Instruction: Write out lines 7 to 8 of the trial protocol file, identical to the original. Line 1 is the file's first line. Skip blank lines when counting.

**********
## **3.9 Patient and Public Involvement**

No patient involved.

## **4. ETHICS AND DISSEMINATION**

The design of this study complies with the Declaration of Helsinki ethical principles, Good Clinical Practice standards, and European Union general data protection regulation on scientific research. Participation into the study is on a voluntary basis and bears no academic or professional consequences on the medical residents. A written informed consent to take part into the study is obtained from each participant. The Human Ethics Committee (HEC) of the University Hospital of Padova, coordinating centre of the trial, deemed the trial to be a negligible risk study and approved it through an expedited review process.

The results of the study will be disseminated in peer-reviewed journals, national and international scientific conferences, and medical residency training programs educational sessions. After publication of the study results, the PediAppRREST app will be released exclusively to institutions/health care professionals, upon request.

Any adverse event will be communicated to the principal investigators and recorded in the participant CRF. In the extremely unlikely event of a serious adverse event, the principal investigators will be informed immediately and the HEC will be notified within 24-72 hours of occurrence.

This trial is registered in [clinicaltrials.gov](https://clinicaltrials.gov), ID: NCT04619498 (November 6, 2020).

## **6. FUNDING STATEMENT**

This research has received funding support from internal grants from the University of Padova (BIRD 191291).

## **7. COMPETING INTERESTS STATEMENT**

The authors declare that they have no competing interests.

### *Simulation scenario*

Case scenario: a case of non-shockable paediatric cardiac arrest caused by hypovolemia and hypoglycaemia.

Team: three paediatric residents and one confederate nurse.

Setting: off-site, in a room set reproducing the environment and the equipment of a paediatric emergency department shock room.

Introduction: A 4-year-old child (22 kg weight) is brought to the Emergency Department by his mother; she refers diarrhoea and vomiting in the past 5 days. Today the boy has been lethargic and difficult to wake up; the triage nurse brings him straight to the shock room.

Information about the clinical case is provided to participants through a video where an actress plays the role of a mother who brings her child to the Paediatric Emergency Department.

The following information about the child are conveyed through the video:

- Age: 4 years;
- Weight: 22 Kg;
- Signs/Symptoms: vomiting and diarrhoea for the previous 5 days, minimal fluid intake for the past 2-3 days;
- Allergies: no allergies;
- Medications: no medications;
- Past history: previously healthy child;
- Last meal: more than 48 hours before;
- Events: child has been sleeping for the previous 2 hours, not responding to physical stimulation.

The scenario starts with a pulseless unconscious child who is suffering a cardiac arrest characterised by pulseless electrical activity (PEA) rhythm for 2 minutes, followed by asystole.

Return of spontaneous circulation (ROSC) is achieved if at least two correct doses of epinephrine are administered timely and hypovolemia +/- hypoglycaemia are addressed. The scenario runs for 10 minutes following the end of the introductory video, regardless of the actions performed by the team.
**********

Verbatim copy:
This trial is registered in [clinicaltrials.gov](https://clinicaltrials.gov), ID: NCT04619498 (November 6, 2020).

## **6. FUNDING STATEMENT**